Arsenal FC – Our away record against the Seagulls

December 24, 2018

Brighton and Hove are twin towns, now combined as one city, on the South Coast of England in the county of Sussex, and are well known as tourist destinations.

Professional football in the area was the brainchild of Edgar Everest, a Sussex Football Association official who founded Brighton United in 1897. Playing at the Sussex County Cricket Ground, the club collapsed in 1900. A high-class amateur side, Brighton & Hove Rangers, was formed in its wake but also folded after just one year.

But the will to provide the towns with a successful club was already strong. The former manager of Brighton United, John Jackson, was the driving-force behind a third club.

Brighton & Hove Albion F.C. were founded in 1901 and 19 years later, in 1920, they were elected to the Football League’s new Third Division – having previously been members of the Southern League.

In the Southern League they won their only national honour to date, the FA Charity Shield, which at that time was contested by the champions of the Southern League, and the Football League, by defeating Football League Champions Aston Villa in 1910.

Our first game against Brighton was in the third round proper of the FA Cup played on January 12th 1935 at the Goldstone Ground in Hove and it ended in a 0-2 win for Arsenal.

In league play we have only met Brighton on ten occasions, eight in Division 1 and two in the EPL.

Here is our complete league away record –

Treat it like a cup tie – our recent record at the Amex (or whatever mercenary, corporate name it has now) is good in the FA Cup.


Tumbling into the Void – Brighton Player Ratings

March 5, 2018

Well, if that performance was the result of crisis meetings and players being asked by their children why the team is so poor, then there really is very little hope.

First Half

How is it possible that Petr Cech at 6’5″ and with the advantage of being able to use his arms cannot get to a ball above an opponent’s head? The keeper flaps 3 yards from the goal line, no defenders give him support – shambolic, 1-0.

Koscielny passes to a Brighton midfielder. Big, arching cross to a striker with two defenders in attendance, no danger. Hang on, first defender caught under the ball, second stood behind admiring the forward’s leap, goalkeeper allows the ball to bounce virtually under his creaking body, 2-0.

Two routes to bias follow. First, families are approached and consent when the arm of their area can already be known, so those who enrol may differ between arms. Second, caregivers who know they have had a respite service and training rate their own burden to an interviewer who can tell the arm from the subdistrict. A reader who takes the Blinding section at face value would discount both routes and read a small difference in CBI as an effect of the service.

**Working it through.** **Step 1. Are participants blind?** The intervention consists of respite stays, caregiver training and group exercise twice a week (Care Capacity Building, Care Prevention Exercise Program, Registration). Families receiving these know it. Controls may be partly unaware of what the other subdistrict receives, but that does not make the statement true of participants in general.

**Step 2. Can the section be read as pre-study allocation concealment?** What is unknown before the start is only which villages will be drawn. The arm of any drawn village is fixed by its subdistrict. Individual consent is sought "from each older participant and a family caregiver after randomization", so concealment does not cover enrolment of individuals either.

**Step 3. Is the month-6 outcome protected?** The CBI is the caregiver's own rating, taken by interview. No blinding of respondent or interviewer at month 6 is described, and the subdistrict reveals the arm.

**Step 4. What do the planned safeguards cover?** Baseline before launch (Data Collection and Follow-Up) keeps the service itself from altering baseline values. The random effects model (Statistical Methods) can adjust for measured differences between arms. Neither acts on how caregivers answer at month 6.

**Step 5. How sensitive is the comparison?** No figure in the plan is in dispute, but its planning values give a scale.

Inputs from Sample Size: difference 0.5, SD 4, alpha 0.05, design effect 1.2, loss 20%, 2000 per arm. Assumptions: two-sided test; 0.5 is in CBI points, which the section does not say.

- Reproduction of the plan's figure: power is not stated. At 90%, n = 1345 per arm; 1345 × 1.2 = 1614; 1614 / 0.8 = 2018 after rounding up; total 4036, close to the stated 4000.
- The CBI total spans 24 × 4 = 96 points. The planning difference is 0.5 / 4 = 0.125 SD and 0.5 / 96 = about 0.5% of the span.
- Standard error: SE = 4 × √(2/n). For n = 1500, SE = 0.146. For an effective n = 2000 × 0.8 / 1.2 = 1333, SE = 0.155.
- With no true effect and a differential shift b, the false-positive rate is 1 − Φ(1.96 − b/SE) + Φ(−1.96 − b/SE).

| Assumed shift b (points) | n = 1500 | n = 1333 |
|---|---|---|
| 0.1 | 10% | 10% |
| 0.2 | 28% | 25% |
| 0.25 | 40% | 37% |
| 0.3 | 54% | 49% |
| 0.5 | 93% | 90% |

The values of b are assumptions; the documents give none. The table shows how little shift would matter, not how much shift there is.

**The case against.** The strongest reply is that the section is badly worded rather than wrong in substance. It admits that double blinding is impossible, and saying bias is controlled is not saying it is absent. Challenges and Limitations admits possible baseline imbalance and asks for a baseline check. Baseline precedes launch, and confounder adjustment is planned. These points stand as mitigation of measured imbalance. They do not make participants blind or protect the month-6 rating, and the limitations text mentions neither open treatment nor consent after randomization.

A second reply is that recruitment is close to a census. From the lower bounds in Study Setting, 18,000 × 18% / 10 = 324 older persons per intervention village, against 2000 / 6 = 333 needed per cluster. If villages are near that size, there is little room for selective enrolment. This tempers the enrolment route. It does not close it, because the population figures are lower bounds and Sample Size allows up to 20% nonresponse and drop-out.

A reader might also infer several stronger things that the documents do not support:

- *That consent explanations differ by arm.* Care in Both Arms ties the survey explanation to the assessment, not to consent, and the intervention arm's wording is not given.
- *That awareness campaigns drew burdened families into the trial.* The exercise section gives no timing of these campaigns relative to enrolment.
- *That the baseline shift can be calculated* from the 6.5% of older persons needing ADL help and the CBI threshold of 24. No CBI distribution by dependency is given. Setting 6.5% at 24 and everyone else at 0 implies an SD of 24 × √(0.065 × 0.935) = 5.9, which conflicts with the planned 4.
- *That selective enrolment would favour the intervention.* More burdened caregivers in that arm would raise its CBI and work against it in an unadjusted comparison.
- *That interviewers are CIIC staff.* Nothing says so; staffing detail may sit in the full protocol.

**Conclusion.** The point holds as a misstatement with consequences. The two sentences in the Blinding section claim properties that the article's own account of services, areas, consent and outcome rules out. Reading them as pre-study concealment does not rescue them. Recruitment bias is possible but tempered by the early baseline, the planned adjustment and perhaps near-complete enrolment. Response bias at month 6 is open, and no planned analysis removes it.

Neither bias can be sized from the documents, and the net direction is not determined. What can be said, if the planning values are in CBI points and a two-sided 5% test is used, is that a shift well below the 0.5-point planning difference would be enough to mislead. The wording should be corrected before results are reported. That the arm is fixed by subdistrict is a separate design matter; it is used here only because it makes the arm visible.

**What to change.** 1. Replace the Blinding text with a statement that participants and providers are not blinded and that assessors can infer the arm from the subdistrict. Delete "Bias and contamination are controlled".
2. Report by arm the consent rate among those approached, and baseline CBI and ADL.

After 40 minutes Brighton could have been further ahead. They were first to every ball, fought like tigers and ran as if their Premiership survival depended on it. Oh, and they created all of the decent attempts on goal.

Forty three minutes gone, Auba diverts a Xhaka pass into the net. Suddenly we don’t want half time to come. Kos hits the post with a header with the keeper a bystander. Maybe if that had gone in……..

Second Half  

There was some hope of an equaliser after the break. The tempo from Arsenal increased and with that came more attempts at goal. Mesut forced the Brighton keeper into a decent save with a swerving drive. Auba had a couple of half-chances including rounding the keeper but being too wide to score.

The Beast clubbing a baby seal to death in the 65th minute and subsequent delay, killed any Arsenal momentum in its tracks. Not much of note happened in the Brighton half for the rest of the ninety. The 7 minutes of injury time were a damp squib, too. Holding on to the ball in deep midfield or defence was not what was required.


There has been some talk that the players might as well have been publicly stabbing the manager in the back with that colossally inept display. I struggle to believe that it could have been a deliberate act but see it more a case of a bunch of frightened sailors adrift at sea with no engine, masts torn down by the storm, no rudder and without a clue how to get back to port.  Clueless.


Cech – Clean sheets are a thing of the past – 2

Chambers – Meh – 4

Koscielny – forced by our midfield support into suicidal passes forward, may as well just hoof it – 3

Mustafi – headless chicken – 3

Kolasinac – clips of him playing for Schalke were of a dynamic attacking full back – now he’s more likely to just pass the ball back from whence it came – 4